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Plastic in organic waste: a challenge for the ecological recycling economy

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University of Bayreuth, Presse release No. 047/2018, 5 April 2018

Private households that put plastic materials in their organic waste bins are contributing to environmental pollution. The reason is that communal facilities often use these wastes to produce biogas and process the final residue into organic fertilizer. Tiny plastic particles frequently remain in these fertilizers, thus making their way into soil and water. This was suggested by a study at the University of Bayreuth that has now been published in Science Advances.

The study was the result of close interdisciplinary cooperation under the leadership of Prof. Dr. Ruth Freitag (Process Biotechnology) and Prof. Dr. Christian Laforsch (Animal Ecology). They investigated different biogas plants to find out, among other things, how the source of the organic waste, but also the chosen processing technology and machinery impact the plastic content of the fertilizers produced.

  • When the majority of the organic waste comes from private households, the number of plastic particles it contains is remarkably high. The particles are usually made of polystyrene or polyethylene – materials that are commonly used in grocery packaging and other consumer articles. Most particles can be identified as fragments of bags, packages, and other containers that landed in the organic waste bins due to a “bad throw”. Even if the residue from fermentation is carefully sieved, plastic particles with a diameter of less than a few millimetres cannot be removed. The particles remain in the fertilizers.
  • Biogas plants that only utilize organic waste from industry and trade, however, exhibit a strikingly high proportion of polyesters. In many cases, these plastics are apparently from containers and protective materials that are used to package and transport large amounts of fruits and vegetables.
  • The situation is completely different in facilities that solely use energy crops to produce biogas. In such plants, the Bayreuth researchers were not able to find any plastic particles in the fermentation residue (or only very few). The situation is similar in facilities that produce their gas largely from manure. In such plants plastic particles were only found occasionally (if at all).
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However, the study also shows that the plastic content in fertilizers is not only determined by the origin of the organic waste. Other factors that influence the degree and type of contamination to a large extent are the processing of the waste prior to fermentation and the further processing of the fermentation residues.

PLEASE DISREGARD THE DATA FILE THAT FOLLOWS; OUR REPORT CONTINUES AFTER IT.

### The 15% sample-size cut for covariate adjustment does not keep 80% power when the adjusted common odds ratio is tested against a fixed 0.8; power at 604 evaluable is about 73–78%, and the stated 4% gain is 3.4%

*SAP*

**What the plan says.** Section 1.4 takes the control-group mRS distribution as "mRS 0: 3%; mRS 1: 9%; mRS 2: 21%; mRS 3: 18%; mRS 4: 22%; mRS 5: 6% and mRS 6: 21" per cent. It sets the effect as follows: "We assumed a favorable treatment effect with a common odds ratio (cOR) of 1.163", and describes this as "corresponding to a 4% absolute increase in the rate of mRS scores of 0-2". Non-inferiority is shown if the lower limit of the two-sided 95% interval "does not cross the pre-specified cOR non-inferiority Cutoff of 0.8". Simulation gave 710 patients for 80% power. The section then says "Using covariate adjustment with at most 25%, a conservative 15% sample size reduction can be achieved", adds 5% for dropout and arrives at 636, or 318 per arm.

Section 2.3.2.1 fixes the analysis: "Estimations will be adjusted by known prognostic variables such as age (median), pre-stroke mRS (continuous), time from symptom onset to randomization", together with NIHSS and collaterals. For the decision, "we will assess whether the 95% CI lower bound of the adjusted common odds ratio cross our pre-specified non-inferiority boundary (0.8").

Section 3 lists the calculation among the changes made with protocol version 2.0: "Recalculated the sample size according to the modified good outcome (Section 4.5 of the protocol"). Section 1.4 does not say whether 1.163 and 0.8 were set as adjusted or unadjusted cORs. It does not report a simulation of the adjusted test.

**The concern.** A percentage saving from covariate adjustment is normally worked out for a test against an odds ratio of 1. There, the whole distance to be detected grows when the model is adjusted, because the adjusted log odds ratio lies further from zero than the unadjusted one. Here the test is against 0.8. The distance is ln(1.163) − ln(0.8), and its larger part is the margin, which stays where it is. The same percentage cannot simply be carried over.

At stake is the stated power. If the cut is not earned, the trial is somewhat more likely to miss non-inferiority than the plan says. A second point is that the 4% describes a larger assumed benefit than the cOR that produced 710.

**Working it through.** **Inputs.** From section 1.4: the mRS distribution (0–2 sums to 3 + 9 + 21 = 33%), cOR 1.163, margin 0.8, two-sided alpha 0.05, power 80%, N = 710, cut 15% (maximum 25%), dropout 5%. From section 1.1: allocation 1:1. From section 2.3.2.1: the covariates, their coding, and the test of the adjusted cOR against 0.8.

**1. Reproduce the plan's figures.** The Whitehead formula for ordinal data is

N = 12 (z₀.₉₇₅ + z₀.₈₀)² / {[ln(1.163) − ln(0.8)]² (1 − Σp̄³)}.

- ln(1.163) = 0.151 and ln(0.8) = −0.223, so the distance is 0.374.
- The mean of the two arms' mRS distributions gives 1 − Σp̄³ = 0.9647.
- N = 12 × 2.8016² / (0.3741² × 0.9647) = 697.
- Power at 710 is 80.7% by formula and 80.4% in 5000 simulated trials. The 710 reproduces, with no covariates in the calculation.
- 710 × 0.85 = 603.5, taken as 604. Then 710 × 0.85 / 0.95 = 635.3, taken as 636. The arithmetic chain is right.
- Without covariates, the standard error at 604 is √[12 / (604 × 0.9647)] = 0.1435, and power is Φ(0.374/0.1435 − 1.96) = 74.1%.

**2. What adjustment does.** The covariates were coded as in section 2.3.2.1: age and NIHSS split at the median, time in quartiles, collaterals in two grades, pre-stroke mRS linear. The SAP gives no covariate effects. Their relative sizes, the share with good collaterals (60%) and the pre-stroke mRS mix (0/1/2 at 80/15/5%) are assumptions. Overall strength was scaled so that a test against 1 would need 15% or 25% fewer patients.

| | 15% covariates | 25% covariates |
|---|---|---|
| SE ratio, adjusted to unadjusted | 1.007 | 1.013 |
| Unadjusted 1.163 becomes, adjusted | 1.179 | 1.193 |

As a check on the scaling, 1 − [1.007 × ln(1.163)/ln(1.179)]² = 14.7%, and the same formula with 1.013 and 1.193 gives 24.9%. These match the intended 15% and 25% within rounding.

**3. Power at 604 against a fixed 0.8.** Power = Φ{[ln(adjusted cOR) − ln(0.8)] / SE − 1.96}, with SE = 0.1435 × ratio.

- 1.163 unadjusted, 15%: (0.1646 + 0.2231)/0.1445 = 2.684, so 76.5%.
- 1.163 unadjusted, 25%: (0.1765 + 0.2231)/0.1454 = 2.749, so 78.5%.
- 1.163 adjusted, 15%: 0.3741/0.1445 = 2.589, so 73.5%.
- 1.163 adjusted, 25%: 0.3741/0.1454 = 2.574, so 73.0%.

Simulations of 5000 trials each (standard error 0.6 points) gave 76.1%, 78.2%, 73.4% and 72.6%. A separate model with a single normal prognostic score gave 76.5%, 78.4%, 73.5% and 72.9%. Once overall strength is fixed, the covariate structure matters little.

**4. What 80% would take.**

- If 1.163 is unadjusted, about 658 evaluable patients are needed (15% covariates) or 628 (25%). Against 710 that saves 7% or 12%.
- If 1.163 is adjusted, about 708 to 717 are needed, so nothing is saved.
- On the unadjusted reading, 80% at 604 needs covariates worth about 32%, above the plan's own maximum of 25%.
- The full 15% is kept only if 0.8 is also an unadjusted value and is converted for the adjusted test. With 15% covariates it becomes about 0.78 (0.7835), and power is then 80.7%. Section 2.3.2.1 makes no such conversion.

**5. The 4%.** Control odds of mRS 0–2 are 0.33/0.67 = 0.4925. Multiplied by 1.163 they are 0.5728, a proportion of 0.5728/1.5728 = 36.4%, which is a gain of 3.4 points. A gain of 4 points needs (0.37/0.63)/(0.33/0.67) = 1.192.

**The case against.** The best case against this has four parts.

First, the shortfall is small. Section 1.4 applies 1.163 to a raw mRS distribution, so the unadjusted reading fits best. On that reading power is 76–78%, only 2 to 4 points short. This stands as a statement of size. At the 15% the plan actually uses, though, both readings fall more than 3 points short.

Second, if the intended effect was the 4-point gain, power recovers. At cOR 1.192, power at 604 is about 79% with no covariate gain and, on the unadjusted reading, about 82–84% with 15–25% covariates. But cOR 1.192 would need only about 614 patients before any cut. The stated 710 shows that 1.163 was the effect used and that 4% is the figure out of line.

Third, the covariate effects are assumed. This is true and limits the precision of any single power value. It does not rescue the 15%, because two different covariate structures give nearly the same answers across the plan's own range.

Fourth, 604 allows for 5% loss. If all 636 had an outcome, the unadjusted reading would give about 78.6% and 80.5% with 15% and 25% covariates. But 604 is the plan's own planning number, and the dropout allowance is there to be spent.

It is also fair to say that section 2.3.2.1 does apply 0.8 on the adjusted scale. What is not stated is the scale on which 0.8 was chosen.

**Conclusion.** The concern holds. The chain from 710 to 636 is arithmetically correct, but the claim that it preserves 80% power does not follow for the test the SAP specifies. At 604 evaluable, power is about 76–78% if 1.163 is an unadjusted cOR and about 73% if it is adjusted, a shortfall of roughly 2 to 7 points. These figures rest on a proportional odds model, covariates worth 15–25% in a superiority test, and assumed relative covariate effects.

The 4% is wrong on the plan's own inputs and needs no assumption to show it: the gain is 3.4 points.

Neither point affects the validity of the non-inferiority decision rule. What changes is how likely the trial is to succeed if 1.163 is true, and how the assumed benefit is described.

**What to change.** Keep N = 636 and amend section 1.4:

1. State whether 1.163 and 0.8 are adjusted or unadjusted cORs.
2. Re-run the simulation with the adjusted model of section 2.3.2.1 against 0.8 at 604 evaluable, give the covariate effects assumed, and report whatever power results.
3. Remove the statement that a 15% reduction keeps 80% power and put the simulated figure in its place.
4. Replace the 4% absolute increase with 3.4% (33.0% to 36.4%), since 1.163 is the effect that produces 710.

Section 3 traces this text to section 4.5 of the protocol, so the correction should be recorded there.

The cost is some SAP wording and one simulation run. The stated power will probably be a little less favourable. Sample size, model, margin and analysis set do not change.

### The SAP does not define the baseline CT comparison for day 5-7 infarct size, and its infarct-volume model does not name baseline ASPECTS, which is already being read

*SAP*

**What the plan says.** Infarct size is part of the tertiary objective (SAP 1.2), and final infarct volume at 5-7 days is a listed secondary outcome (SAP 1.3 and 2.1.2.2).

“With a bit of effort, it is possible to sort out foreign bodies such as plastics, metals, or glass from the biowaste prior to fermentation. Of course, it would be better not to let them enter into the organic waste to begin with,” explained Prof. Dr. Ruth Freitag. “Organic waste is an important resource in a recycling economy, which deserves to be intensively utilized now and in the future. Our study shows that contamination with microplastic particles is largely preventable, but it requires members of the public and plant operators to act responsibly,” said Prof. Freitag.

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The increasing pollution of the environment due to plastics has been a research priority at the University of Bayreuth for many years. For example, the research group led by ecologist Prof. Dr. Christian Laforsch has carried out detailed investigations of microplastic pollution in rivers and lakes in Germany. “In order to reveal the consequences of this alarming development and to be able to respond with suitable measures, we first need to know how the plastic particles get into the ecosystems. This was also one of the initial questions in our new study on organic fertilizers made from organic waste. The findings clearly show that all members of the public, in their home and communal environments, can make a contribution to conservation and the ecological recycling economy,” Laforsch emphasized.

The new study only considers microplastic particles that are 1 to 5 mm in size. Smaller particles were not studied, although they may also be involved in the contamination of organic waste. Based on the data collected, one ton of compost from household and industrial waste contains between 7,000 and 440,000 microplastic particles. Considering the five million tons of compost that are produced in Germany annually, several billion microplastic particles could be released into the environment in this way.

Publication:

N. Weithmann, J.N. Möller, M.G.J. Löder, S. Piehl, C. Laforsch, R. Freitag: Organic fertilizer as a vehicle for the entry of microplastic into the environment, Science Advances (2018), DOI 10.1126/sciadv.aap8060


Contacts:


Prof. Dr. Christian Laforsch
Animal Ecology I
University of Bayreuth
Phone: +49 (0)921 55-2650
E-mail: christian.laforsch@uni-bayreuth.de

Prof. Dr. Ruth Freitag
Process Biotechnology
University of Bayreuth
Phone: +49 (0)921 55-7370
E-mail: ruth.freitag@uni-bayreuth.de


Editorial Office:

Christian Wißler
Press Contacts
University of Bayreuth
Universitätsstr. 30 / ZUV
95447 Bayreuth
Germany
Phone: +49 (0)921 / 55-5356
E-mail: 
christian.wissler@uni-bayreuth.de

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